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I have a git repository on github.

I would like to migrate the master version of the repository to a local filesystem, and clone from this local filesystem copy.

How do I do so?

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With git all clones of the repository are equivalent. Are you saying you want two copies of the repository on your local filesystem, one that you work in and one that you push to, or do you want to pull from this local copy from other computers? – mckeed Jan 21 '10 at 22:46
I want to pull from the local copy both locally and on other computers. I want to "move" my repository from github to one of my computers. Not copy, move. – Joseph Turian Jan 21 '10 at 22:51
The difference between copy and move is deleting on the original side. You mean you want to copy, then remove it from github? – Jefromi Jan 21 '10 at 22:58
I want to copy it and then delete it from github and then clone from the copy as usual. – Joseph Turian Jan 21 '10 at 23:03
up vote 6 down vote accepted

First, create your new repository by cloning your github repository:

git clone --bare<User Name>/<Project Name>.git

If you want to delete your github repository, go to<User Name>/<Project Name>/edit. At the bottom of the page, there is link to delete the repository.

Then setup your new repository to be shared:

Finally, on all other clones of the github repository, change the url of origin:

git remote set-url origin <new url>
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Actually you can just use the --bare option. Tested with git 1.6.2, it doesn't create the origin remote. – Dinoboff Jan 24 '10 at 0:58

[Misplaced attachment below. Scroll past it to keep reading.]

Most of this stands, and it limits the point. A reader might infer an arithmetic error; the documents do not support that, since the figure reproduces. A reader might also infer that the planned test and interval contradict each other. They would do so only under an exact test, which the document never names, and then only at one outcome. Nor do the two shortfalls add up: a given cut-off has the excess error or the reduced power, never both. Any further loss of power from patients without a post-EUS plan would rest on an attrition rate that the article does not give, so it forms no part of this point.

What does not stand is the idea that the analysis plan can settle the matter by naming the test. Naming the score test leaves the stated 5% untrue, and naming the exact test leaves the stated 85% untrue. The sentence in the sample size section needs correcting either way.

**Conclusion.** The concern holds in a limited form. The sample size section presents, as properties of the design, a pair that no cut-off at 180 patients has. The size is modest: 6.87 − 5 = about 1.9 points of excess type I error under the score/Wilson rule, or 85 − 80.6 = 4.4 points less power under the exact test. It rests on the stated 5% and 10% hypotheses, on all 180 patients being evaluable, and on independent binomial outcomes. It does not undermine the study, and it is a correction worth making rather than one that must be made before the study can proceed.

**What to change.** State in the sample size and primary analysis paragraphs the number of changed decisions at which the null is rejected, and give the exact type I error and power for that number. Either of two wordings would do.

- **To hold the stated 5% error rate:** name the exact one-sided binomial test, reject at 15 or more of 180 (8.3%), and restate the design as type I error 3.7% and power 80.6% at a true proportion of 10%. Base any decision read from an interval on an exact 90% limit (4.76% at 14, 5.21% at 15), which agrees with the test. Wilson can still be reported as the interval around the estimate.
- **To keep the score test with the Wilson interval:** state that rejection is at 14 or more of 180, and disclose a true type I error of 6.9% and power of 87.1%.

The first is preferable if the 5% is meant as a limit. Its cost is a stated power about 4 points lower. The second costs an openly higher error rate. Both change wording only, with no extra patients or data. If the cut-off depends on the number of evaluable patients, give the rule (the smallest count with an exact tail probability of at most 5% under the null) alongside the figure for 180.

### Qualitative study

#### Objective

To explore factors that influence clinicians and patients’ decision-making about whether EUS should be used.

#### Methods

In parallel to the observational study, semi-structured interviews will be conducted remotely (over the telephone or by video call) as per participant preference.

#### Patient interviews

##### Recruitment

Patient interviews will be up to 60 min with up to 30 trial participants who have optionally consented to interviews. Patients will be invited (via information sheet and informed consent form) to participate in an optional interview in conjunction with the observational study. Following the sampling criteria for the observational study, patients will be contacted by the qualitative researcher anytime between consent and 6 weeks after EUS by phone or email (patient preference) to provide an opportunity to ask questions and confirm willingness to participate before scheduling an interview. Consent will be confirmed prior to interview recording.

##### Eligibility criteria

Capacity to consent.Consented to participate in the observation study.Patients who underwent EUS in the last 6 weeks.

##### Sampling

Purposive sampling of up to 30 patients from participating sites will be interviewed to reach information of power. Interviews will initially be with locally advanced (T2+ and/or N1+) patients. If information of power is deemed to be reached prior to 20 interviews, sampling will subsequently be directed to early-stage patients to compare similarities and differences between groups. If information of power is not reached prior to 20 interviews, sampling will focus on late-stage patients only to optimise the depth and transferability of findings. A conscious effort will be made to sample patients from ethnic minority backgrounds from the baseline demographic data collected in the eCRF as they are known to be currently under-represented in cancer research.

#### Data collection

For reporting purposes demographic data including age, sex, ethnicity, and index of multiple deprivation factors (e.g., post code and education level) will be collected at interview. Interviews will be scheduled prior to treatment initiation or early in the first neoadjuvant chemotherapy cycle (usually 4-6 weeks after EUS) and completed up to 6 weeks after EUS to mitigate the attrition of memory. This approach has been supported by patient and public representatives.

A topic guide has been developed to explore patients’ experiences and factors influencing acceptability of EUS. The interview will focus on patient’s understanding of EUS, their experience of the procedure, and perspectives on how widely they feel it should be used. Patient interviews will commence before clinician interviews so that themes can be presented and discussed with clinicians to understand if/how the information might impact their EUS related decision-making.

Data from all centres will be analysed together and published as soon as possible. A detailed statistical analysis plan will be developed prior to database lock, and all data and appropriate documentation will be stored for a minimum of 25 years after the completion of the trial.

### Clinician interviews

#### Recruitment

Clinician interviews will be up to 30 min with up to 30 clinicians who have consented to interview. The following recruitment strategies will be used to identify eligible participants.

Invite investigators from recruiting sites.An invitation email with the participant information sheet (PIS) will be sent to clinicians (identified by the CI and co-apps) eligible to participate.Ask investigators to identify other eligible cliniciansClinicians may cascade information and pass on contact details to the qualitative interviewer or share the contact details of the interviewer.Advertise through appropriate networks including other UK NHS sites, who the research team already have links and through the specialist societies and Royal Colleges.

Is there any difference between doing this and cloning the repository, making a change, then pushing it somewhere else? Will that somewhere else have all past changes as the original location? – Tricon Apr 13 '10 at 2:53

There is no "master" repository when using Git, so all you need to do is git clone the one from Github, and then clone from your local repository.

Of course you can't instruct Github to pull from your local repository, so you will still need to use git push to push any changes to Github. However, doing so doesn't make the Github repository any more authoritative than your local one.

When you git clone a repository, Git sets up the "origin" remote (see git remote) to point to the repository you just cloned from. So, if you have a github repository G, and clone to a local repository A, then clone A to another repository B, then B's "origin" will point to A, not to G.

You can always change what the "origin" points to using the git remote command.

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This is not what I wanted. I want to instruct github to pull from my local repository. – Joseph Turian Jan 21 '10 at 22:50
Github does not support pulling from other repositories outside Github. – Greg Hewgill Jan 21 '10 at 22:59
I doubt you can have github pull from you - you can't routinely execute commands there, right? And even if you could, isn't it a bare repository there? – Jefromi Jan 21 '10 at 22:59
In any case, Greg's right - if you want to call yours the master one, you call yours the master one. If you want the github one to still exist and be updated, leave it there and push to it. – Jefromi Jan 21 '10 at 23:00
My mistake in the comment. I meant: "I want to instruct git to pull from my local repository." – Joseph Turian Jan 21 '10 at 23:15

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